Polly Thomson and Helen Keller with M. Robert Barnett at AFB. Keller examines a Talking Book. A Talking Book machine is beside her on the table, as are many of the U.S. Government boxes that the records were shipped in. Thomson and Keller are wearing ankle length dresses, hats and fur coats.

In 2015, AFB won the first of two major grants from the National Endowment for the Humanities to begin digitizing Helen Keller’s massive collection of correspondence, photographs, and other papers under the guidance of archivist Helen Selsdon. Five years later, the digital Helen Keller Archive is the most accessible online archive around, made publicly available in time for the centennial celebration this autumn of the founding of AFB.

As a disability historian working down the road at New York University, I visited the AFB offices near Penn Station on and off for over a decade to read Keller’s physical manuscripts before they were digitized. In a previous post for this blog series, I discussed Keller’s involvement in the development of Talking Books at AFB for blind aural readers in the 1930s.

In today’s post, I offer a listening tour of several highlights from the AFB’s Talking Book Archives, which I recently digitized with funding from the National Science Foundation, research assistance from blind activist Shafeka Hashash, and much support from Selsdon.

Robert Irwin, the first director of AFB, collaborated with engineers at RCA (Radio Corporation of America) to create a long-playing record (or LP) that could store more narration than contemporary commercial disks, which only ran for 10 or 11 minutes. In imagining the sound design of the first Talking Books, Irwin took inspiration from popular records that combined spoken word with sound effects, such as a dramatic reading of Edgar Allen Poe’s “The Raven” accompanied by orchestral music. (Transcripts for all audio snippets are available here.)

The AFB followed this model into the 1940s. One example from the AFB Talking Book studio is a 1944 recording of Alfred Lord Tennyson’s poem “Enoch Arden”, with background music by Richard Strauss.

The AFB recruited many celebrity narrators to record Talking Books, such as Eva Le Gallienne—Broadway and repertory actor, and glamorous Greenwich Village lesbian—who recorded several stories by Oscar Wilde. One, “The Birthday of the Infanta," is a disability myth of sorts, telling the story of a dwarf performer treated with cruelty by the King of Spain.

Other Talking Books re-staged plays for the medium of the phonograph, with a full cast of narrators brought into the AFB studio, such as this 1954 version of Henrik Ibsen’s Hedda Gabler.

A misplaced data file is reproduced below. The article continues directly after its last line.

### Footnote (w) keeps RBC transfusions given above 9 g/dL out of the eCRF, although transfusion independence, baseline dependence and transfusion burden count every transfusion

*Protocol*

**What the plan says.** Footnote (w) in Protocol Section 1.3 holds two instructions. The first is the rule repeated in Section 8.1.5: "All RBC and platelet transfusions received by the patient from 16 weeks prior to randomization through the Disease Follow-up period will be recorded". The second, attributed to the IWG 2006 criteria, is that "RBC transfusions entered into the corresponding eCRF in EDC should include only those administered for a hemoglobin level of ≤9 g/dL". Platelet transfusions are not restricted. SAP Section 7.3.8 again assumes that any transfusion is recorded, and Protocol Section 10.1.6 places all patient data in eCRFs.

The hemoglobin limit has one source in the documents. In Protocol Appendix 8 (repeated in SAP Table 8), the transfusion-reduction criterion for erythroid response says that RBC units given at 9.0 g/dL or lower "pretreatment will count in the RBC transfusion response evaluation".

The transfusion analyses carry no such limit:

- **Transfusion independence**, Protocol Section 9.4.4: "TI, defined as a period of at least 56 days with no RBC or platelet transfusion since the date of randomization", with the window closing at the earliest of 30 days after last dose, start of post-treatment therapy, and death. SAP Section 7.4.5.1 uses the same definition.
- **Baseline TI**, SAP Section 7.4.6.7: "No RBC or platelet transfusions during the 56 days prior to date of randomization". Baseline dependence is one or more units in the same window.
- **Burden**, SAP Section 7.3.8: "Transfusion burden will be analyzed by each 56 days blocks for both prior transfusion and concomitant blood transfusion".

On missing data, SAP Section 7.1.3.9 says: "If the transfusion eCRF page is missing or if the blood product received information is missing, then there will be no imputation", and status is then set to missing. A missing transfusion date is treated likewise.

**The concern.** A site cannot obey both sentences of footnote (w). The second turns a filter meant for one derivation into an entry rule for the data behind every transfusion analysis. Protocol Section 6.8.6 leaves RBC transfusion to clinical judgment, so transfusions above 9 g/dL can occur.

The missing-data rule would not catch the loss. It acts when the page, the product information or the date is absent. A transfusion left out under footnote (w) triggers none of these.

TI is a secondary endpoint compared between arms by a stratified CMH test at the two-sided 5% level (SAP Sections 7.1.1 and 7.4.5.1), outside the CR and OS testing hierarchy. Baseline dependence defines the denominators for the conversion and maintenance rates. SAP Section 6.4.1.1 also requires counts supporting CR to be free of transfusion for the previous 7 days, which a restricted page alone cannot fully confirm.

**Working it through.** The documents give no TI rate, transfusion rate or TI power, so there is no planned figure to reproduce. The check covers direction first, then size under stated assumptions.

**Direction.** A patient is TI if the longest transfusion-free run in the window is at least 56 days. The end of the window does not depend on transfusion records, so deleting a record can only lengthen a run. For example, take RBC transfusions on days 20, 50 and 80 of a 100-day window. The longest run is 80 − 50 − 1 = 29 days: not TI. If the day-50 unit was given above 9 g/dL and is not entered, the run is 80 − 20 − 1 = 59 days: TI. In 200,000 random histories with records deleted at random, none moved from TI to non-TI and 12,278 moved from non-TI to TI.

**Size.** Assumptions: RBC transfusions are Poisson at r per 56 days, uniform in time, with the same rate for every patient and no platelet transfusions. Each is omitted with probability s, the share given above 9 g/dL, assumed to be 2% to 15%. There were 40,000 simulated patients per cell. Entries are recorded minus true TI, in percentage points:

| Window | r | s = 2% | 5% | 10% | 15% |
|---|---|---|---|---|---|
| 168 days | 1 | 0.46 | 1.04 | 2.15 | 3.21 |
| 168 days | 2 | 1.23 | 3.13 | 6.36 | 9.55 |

Some authors read their own publications, and they often included messages for their blind readers. As I mentioned in my 2015 post, Thomas Mann recorded a unique preface for the Talking Book version of Buddenbrooks, explaining the fit between his novel and the audiobook format: “An epic is for the ear more than for the eye. In early times it was said and sung, it was listened to—and, as a matter of fact, this book too was listened to before it was looked at, when the young author read it aloud as he wrote it, to relatives and friends.” Buddenbrooks has now been digitized, and you can listen to the preface here.

The American Foundation for the Blind also created its own unique material for the Talking Book format, such as a tour of their Talking Book factory.

As Talking Books became more widely-known, outside agencies produced their own recordings for the AFB. In 1946, The American Iron and Steel Institute made “an educational record for blind children” to explain the process of steelmaking. “Recorded in the steel mills themselves, this disc captures sounds of all volumes and descriptions from the hiss of molten metal as it fills the ladle to the thunder of the rolling mills.”

In many cases, the AFB stretched the concept of the Talking Book far beyond the basic formulation of “aural literature.” For instance, they produced a highly popular set of “bird records” in collaboration with the Cornell ornithology lab in 1937, which they called “sound picture-books.”

The AFB also developed several popular aural training courses: among them, one for learning Spanish, another for learning radio codes. AFB sound engineers imagined that Talking Books might serve as research and testing tools as well as entertainment or instructional media. They created, for instance, several “Auditory Projective Tests”—aural Thematic Apperception Tests—for assessing the personalities of blind people. I’ve spoken about these auditory projective tests at length in an episode of the Phantom Power podcast.

In 1938, the AFB sponsored a recording of Walt Disney’s Snow White and the Seven Dwarves, which they widely advertised as the first conversion of a Talking Picture into a Talking Book. The recording combined dialogue and music from the film soundtrack with narration by George Kean, who described the animated scenes and even attempted to create verbal analogies for each character’s musical theme. This recording is an early example of audio description, a strategy for making artwork and moving images accessible to blind people by converting images into verbal or textual form.

Finally, the Talking Book archives also contain recordings of Helen Keller reading aloud. As Berkeley professor and blind author Georgina Kleege noted in her own blog post for this series, Keller’s recordings are some of the items she is most excited to have digitized and publicly accessible. Keller was ambivalent about her voice training process, and about her own voice, but as Kleege points out “she made the most of nonverbal elements—intonation and pitch—to make herself understandable,” as in the following recitation of the 23rd Psalm.

Helen Keller reading Psalm 23

Happy 100th birthday, AFB! Thank you for all you have given us.

Digital audio credits: American Foundation for the Blind, Mara Mills NSF Award #1354297.